Self-driving Cars To Remain Exotic Until 2035
23 OCT - Self-driving cars are unlikely to be widely used at least until 2035 according to an analysis by consulting company "Standard and Poor's Global" (S&P Global).
It is unlikely that people will soon start buying cars "that will go anywhere without being driven by a driver", says the report.
However, it points out that "autonomous vehicles will probably still find their place under the sun". Technology company Google has been testing self-driving cars since 2015, but this sector of the auto industry has been slow to develop. "The serious problems facing this new technology are the reason why mass production is stuck in first gear. The main challenge is the significant difficulties faced by the technical experts in the development of autonomous car control systems in "complex and unpredictable driver-driven vehicle traffic," notes Standard & Poor's Global. "Most consumers will not initially trust autonomous vehicles. The numerous sensors and cameras, the high-tech computer systems that autonomous cars are equipped with, as well as the chips that control them, are expensive and will not get cheaper anytime soon. This puts off potential buyers, who wish to own a personal self-driving car. However, this problem does not apply to companies that plan to use the self-driving cars for taxi services or for the ride-sharing service," say analysts from the consulting company.
"The use of autonomous cars as robotic taxis seems entirely real, even in the short term. This is possible in well-mapped areas where self-driving taxi cars have undergone extensive trials, experts in the technology sector note. In June 2022 the "Cruise" company was granted permission to provide taxi services with robotic cars in the American metropolis of San Francisco. Cruise is owned by the car giant General Motors and Waymo, a division of Alphabet, the company that owns Google. "Cruise" uses modified "Chevrolet Bolt" electric cars, which have no steering wheel and pedals and are self- driven.
However, these innovative taxis have been the cause of several incidents in recent months as reported by US media. In one of them a robotic "Cruise" taxi collided with a truck of a local fire department. A passenger in the self-driving taxi was injured in the crash which happened at a San Francisco intersection in August. In another incident in August Cruise's autonomous taxi car got stuck in concrete that had just been poured on a San Francisco street. The section under repair was surrounded by special construction cones and workers were standing next to them holding signal flags, but the signals were not recognized by the e-car. Days earlier the company's self-driving taxis stopped for no apparent reason in the middle of several busy San Francisco streets and blocked traffic for about 15 minutes. Against this backdrop San Francisco officials have called on Cruise to cut the number of robotic taxis in the city by half. Now during the day 50 self-driving cars move around the city while their number at night is 150.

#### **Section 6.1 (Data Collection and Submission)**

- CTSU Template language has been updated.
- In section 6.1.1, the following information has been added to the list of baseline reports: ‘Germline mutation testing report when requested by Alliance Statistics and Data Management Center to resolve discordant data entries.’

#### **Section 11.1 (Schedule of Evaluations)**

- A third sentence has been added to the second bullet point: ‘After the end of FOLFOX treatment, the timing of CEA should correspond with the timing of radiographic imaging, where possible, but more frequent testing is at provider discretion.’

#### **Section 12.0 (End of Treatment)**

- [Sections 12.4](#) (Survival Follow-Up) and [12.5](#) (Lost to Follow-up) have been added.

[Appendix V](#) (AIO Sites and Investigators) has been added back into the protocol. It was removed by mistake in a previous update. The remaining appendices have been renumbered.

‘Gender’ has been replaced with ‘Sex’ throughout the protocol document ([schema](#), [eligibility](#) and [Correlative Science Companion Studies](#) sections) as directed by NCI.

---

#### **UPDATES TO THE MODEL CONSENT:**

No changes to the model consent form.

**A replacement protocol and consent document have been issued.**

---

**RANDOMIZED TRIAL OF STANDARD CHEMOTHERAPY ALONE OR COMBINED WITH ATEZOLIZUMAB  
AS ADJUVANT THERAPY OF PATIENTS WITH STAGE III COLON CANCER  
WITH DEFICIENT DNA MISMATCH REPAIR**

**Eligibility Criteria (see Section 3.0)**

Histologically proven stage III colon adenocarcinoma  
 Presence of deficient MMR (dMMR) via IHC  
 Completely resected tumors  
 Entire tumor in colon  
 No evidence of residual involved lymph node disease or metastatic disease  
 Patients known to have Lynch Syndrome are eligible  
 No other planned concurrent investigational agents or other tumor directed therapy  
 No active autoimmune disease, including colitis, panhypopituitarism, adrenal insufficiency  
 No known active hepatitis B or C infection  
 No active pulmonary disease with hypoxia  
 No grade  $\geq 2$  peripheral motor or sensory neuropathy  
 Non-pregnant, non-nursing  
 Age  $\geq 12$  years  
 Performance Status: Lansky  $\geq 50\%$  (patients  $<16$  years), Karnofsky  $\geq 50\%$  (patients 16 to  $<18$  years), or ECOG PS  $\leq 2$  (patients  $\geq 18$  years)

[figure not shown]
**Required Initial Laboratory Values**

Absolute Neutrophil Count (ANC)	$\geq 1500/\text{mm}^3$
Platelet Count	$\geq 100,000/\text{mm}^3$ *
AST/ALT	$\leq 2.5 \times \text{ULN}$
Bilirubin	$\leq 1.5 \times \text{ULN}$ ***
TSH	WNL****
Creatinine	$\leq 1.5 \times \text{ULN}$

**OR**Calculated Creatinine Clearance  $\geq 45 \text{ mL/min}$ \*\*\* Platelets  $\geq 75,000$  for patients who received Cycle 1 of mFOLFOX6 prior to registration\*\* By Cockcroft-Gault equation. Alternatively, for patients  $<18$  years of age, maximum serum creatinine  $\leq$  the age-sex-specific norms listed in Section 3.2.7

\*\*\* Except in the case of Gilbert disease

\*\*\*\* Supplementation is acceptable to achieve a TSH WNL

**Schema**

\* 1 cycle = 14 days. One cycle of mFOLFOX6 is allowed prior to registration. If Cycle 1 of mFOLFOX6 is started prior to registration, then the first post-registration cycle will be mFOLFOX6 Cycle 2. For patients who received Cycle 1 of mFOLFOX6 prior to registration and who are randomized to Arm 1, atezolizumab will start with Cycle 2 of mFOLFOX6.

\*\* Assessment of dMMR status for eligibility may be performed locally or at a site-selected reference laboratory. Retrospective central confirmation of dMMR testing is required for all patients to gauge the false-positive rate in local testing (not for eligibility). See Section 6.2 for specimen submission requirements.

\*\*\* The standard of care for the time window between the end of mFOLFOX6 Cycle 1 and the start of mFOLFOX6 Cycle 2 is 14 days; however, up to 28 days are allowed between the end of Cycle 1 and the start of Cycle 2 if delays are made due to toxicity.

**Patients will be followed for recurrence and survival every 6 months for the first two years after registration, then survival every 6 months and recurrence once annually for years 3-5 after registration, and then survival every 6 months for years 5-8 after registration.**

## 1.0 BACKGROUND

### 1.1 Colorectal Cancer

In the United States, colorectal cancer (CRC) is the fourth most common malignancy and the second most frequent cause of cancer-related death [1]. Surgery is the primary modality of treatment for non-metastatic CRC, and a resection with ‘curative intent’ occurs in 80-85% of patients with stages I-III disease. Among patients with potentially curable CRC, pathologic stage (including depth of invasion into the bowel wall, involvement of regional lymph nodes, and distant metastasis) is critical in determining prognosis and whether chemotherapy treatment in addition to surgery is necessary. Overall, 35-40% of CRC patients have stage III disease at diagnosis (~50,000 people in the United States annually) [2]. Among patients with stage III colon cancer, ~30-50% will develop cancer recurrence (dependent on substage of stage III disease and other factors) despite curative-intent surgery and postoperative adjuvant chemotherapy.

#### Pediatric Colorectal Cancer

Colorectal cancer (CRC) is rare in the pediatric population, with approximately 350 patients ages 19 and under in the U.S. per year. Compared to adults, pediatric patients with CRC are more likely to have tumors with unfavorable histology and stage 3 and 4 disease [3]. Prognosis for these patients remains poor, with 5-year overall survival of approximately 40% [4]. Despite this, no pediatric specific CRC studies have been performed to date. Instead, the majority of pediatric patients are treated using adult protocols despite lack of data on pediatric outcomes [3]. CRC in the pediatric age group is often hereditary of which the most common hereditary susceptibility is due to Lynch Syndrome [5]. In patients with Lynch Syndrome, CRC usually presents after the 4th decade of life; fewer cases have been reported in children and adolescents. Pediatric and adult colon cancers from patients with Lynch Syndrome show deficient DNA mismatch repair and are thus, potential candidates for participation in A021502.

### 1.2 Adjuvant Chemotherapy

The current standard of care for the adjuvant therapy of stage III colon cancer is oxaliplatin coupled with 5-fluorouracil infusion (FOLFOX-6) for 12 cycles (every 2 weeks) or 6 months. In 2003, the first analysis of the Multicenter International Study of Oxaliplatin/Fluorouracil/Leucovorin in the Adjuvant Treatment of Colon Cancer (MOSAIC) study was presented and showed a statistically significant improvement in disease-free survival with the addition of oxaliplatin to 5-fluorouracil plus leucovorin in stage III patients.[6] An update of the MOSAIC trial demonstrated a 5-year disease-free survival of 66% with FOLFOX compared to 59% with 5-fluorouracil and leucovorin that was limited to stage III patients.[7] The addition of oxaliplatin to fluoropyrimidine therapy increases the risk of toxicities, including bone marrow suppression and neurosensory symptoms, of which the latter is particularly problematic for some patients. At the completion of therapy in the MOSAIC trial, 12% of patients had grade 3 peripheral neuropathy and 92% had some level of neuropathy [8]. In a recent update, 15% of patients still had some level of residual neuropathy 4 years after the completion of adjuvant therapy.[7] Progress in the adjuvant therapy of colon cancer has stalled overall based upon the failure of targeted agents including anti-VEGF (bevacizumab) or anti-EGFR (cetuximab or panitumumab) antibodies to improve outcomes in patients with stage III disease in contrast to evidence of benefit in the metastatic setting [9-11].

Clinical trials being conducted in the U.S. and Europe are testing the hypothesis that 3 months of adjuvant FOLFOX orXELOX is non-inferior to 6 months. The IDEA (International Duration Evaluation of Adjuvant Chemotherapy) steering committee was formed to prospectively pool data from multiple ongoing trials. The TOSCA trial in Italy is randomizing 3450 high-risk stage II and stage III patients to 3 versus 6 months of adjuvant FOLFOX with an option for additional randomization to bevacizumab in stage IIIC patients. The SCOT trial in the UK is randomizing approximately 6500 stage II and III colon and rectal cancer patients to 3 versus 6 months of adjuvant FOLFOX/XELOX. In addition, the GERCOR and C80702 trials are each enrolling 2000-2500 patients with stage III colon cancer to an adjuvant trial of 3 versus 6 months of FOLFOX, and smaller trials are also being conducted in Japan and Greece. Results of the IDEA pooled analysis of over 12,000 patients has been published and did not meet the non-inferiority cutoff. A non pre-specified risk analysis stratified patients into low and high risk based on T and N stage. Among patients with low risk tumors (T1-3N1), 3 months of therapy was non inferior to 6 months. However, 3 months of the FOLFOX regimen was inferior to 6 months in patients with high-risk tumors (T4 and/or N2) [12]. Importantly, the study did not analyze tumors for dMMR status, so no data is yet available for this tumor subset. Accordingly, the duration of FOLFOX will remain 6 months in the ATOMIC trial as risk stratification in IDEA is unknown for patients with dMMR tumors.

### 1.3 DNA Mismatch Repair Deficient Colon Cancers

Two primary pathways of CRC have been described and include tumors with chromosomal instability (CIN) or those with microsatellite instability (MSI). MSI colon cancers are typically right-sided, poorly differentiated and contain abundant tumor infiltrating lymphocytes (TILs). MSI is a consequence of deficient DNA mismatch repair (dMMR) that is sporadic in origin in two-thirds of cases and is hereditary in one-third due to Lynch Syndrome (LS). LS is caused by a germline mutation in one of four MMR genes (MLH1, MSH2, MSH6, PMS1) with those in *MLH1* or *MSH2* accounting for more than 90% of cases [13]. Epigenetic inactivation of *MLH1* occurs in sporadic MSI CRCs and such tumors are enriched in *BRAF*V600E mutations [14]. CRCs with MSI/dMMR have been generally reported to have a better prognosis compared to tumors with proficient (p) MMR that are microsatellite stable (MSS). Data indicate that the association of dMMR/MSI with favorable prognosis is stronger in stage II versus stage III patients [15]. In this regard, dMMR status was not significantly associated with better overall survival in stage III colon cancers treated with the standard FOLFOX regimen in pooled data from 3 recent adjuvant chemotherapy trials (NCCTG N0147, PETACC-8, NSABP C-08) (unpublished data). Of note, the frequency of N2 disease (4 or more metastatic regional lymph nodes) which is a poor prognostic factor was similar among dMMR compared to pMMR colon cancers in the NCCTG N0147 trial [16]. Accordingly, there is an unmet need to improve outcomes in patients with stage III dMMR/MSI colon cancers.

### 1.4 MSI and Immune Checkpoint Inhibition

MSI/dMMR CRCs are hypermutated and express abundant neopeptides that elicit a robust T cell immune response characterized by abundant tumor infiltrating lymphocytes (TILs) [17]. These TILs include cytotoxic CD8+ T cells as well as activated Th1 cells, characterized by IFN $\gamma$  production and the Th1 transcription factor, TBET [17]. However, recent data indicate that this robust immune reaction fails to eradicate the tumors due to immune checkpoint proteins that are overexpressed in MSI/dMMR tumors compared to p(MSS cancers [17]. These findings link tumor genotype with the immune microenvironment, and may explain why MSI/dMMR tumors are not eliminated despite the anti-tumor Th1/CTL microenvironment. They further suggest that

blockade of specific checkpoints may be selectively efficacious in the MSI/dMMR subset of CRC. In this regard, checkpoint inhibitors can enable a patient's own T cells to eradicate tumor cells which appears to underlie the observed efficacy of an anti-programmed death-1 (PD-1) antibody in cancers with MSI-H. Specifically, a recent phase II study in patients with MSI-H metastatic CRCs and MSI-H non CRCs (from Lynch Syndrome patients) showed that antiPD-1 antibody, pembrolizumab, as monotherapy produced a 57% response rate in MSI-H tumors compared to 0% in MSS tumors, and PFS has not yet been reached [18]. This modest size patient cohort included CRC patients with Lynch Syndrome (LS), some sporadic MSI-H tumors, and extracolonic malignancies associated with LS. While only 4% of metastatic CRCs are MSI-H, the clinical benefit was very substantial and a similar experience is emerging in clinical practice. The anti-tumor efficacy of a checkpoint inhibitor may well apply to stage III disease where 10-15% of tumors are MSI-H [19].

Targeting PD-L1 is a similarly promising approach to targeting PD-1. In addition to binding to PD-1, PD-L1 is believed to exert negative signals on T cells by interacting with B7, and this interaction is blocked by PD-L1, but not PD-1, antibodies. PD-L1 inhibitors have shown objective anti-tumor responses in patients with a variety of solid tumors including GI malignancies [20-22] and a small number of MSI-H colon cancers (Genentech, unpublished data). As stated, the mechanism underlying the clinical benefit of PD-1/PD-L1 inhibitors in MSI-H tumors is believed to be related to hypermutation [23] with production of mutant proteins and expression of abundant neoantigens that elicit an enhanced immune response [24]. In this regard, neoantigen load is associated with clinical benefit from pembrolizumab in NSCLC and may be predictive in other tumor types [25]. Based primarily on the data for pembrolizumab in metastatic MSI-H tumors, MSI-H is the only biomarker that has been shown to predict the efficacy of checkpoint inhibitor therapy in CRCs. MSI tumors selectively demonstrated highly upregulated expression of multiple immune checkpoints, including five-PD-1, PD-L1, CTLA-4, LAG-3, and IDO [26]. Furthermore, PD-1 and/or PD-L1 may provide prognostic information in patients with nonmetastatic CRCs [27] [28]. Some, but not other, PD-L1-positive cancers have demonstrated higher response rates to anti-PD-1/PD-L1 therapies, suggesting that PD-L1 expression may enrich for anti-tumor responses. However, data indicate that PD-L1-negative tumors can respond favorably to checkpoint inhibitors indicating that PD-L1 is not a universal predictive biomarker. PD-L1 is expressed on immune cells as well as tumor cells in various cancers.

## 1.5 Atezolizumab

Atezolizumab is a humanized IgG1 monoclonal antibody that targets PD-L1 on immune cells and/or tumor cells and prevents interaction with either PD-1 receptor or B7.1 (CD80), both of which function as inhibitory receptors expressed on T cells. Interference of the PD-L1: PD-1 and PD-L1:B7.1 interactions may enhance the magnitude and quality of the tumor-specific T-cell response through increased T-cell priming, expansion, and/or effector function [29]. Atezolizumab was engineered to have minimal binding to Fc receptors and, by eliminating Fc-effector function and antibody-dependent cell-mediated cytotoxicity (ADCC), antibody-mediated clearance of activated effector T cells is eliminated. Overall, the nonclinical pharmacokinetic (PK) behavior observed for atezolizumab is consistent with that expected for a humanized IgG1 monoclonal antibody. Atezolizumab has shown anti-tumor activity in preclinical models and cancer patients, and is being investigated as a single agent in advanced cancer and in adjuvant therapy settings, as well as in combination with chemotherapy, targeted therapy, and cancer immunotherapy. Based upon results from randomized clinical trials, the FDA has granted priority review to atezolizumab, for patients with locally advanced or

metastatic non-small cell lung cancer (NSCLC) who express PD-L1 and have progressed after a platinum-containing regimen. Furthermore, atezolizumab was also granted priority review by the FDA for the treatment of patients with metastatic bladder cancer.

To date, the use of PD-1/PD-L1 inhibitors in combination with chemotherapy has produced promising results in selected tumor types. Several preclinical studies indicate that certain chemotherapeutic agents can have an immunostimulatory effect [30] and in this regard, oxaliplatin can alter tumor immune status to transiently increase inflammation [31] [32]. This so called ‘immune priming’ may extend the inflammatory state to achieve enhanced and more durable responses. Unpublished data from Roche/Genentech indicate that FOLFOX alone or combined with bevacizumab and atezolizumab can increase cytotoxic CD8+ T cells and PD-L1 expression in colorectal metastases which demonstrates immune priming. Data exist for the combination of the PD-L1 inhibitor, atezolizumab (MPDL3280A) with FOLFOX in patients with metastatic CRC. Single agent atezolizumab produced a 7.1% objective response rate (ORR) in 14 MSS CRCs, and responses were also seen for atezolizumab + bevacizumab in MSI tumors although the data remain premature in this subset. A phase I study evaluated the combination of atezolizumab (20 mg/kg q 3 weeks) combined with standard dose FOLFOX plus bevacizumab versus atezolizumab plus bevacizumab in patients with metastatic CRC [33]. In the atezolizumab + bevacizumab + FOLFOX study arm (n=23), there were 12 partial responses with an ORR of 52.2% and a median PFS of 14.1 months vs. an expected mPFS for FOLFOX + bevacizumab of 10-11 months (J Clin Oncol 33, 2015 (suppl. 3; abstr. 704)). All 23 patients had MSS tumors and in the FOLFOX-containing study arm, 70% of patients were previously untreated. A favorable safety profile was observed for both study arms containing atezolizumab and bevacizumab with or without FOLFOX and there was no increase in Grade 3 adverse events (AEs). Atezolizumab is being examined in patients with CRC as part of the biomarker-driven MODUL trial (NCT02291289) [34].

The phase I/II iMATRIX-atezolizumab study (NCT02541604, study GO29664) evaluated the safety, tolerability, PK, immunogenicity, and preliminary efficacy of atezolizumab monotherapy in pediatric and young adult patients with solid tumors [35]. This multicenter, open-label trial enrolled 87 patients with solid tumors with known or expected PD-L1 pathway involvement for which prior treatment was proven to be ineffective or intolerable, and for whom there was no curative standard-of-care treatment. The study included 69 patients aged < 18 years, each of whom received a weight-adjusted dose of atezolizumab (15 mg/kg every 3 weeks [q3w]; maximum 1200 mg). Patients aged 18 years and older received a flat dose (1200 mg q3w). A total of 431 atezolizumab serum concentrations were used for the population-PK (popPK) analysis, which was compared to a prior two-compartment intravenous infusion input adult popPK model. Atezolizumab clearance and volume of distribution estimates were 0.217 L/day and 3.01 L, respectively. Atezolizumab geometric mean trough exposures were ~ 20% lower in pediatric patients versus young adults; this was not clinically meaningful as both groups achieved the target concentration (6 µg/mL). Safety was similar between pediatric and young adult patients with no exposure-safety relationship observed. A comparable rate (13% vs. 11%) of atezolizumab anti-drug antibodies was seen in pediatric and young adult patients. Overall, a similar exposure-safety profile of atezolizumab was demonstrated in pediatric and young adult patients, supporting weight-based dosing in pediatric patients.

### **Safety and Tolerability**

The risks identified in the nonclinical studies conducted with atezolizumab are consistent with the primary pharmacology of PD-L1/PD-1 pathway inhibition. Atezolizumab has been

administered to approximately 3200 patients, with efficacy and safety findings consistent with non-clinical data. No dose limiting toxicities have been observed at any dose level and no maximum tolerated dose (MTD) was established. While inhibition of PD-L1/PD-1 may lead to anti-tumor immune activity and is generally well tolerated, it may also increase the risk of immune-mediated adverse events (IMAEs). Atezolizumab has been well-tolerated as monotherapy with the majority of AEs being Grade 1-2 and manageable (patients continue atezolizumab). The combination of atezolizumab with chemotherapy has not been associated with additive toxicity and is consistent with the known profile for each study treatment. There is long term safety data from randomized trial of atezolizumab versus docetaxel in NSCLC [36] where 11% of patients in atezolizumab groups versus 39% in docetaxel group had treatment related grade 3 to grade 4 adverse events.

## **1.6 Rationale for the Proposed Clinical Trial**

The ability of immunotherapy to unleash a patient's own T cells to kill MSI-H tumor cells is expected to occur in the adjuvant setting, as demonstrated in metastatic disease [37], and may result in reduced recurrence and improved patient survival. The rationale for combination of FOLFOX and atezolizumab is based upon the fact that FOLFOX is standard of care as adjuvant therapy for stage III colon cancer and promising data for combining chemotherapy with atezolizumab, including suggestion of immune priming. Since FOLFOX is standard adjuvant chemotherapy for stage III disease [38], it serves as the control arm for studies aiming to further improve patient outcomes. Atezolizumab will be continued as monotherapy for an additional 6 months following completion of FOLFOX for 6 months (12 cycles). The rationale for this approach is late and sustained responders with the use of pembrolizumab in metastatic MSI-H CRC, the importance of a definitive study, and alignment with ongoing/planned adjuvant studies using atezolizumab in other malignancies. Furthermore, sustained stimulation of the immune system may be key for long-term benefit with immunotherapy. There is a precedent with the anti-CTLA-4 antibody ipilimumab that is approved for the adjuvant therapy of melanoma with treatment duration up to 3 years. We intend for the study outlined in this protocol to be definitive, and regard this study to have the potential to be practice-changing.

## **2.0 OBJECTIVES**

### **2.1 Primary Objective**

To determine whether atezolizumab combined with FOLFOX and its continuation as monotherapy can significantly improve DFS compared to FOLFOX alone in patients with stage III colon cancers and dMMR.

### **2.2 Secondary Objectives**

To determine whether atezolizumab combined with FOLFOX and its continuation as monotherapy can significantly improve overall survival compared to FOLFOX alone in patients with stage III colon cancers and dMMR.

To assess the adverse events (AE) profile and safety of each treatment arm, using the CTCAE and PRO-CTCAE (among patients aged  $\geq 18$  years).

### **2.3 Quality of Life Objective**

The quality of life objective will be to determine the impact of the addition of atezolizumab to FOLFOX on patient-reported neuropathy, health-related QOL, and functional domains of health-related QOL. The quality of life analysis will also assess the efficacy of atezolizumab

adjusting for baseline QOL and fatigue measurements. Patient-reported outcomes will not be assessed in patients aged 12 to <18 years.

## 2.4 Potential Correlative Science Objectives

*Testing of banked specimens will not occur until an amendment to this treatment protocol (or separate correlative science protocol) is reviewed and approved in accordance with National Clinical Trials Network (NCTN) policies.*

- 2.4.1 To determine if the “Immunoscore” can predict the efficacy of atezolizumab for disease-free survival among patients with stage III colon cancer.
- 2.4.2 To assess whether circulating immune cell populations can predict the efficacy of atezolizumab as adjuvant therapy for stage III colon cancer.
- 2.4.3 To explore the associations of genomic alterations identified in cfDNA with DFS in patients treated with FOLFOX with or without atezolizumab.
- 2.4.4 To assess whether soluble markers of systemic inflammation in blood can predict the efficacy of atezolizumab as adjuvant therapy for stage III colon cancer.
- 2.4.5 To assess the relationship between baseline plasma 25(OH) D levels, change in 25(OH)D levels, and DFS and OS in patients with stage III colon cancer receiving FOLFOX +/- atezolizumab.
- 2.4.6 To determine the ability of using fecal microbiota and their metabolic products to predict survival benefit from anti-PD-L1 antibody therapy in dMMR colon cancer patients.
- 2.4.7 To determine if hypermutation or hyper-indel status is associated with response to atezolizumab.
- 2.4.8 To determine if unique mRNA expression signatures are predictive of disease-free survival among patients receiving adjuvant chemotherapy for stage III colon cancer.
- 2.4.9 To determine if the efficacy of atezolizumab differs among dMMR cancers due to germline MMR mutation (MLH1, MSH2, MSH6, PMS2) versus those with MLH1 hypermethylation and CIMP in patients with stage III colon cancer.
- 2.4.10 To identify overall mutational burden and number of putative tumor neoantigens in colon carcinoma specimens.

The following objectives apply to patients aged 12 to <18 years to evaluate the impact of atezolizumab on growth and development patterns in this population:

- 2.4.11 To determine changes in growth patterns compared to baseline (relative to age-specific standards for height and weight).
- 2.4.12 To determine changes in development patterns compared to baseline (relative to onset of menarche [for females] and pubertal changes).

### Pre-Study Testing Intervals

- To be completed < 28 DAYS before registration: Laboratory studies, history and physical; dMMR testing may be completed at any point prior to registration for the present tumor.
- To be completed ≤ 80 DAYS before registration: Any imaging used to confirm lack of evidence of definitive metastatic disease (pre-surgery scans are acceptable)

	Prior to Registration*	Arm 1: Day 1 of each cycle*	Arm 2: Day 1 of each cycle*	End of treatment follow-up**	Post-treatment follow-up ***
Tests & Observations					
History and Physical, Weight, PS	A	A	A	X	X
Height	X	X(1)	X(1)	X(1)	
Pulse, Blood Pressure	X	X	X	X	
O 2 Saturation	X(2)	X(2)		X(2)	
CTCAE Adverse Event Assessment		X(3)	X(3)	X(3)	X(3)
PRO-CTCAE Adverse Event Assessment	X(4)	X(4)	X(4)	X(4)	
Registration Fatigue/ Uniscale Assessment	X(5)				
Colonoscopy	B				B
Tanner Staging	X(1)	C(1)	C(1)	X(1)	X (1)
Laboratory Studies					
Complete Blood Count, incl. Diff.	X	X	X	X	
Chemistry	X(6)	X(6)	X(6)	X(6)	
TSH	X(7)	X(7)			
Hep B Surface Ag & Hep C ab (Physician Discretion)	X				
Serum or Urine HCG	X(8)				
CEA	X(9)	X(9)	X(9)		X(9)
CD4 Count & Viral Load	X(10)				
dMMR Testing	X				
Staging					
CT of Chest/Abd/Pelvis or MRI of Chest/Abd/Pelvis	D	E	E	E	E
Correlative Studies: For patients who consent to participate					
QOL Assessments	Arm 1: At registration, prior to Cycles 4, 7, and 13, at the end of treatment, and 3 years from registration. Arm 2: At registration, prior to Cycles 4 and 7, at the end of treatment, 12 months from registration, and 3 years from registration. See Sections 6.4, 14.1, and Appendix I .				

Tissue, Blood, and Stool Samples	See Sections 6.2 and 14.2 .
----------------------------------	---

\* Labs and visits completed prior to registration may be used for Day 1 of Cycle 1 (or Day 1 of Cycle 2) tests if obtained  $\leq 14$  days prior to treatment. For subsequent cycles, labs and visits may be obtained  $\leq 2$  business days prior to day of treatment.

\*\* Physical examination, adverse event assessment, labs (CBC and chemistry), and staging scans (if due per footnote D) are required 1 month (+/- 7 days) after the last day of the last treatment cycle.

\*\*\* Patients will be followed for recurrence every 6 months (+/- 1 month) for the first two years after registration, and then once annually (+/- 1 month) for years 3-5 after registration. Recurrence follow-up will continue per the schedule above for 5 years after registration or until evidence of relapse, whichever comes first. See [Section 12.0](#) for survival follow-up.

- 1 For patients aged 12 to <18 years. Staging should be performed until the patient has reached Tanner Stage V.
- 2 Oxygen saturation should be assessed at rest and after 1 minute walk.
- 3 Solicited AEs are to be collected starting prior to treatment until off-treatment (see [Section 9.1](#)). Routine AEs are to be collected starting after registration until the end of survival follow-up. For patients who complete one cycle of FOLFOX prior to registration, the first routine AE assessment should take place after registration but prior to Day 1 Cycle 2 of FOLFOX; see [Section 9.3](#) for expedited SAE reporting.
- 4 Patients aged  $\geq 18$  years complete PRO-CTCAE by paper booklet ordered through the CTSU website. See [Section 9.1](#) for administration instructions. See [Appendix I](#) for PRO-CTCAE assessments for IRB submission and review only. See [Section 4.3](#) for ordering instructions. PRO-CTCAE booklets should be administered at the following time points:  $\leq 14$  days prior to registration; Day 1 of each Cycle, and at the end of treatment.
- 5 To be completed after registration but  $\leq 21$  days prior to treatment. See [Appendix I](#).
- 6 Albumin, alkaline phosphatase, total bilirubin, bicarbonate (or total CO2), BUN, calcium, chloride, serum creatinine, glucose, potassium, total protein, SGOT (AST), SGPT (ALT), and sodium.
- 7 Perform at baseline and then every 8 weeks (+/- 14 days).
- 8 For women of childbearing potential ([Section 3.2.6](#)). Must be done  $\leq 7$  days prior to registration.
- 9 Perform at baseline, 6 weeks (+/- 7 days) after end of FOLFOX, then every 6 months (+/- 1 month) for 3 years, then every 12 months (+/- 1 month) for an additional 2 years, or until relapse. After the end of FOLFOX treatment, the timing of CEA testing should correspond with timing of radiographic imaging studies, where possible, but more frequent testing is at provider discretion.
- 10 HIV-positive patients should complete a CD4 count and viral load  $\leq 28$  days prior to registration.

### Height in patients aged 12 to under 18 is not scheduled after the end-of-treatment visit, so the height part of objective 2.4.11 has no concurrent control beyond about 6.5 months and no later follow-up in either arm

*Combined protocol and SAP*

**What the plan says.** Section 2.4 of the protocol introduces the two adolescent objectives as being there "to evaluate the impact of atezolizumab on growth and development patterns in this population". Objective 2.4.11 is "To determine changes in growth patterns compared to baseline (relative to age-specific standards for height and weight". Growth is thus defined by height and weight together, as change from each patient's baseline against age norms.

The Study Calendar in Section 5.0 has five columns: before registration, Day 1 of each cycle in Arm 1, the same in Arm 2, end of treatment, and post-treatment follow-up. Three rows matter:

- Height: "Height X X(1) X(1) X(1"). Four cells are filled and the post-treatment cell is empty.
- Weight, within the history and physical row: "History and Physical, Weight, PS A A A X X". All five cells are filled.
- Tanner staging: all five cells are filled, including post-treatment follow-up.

For its part, the American company "Zoox", which is owned by the giant in the online trade "Amazon" (Amazon), is also conducting tests in the US of a self-driving robotic taxi. Up to four passengers can travel in it. During the tests the robotic vehicle developed a maximum speed of up to 56 km/h. Trials are taking place on the boulevards and streets of Las Vegas, the San Francisco area and Seattle. "The self-driving car obeyed traffic light signals and turned left or right when route required it," Zooks reported. Self-driving cars are envisioned to serve a regular line for transporting company employees. Zoox's more significant goal, however, is to roll out robotic taxis in some US cities.
Despite incidents by Cruise's self-driving taxis in San Francisco more companies are moving toward developments related to the technology, experts say. "By the middle of the next decade, there will be more robotic taxis allowed to drive in certain areas. There will be more personal cars that will have self-driving systems installed on them. They will be equipped with security systems, but their overall management will still require at least some level of driver involvement," S&P Global report predicts.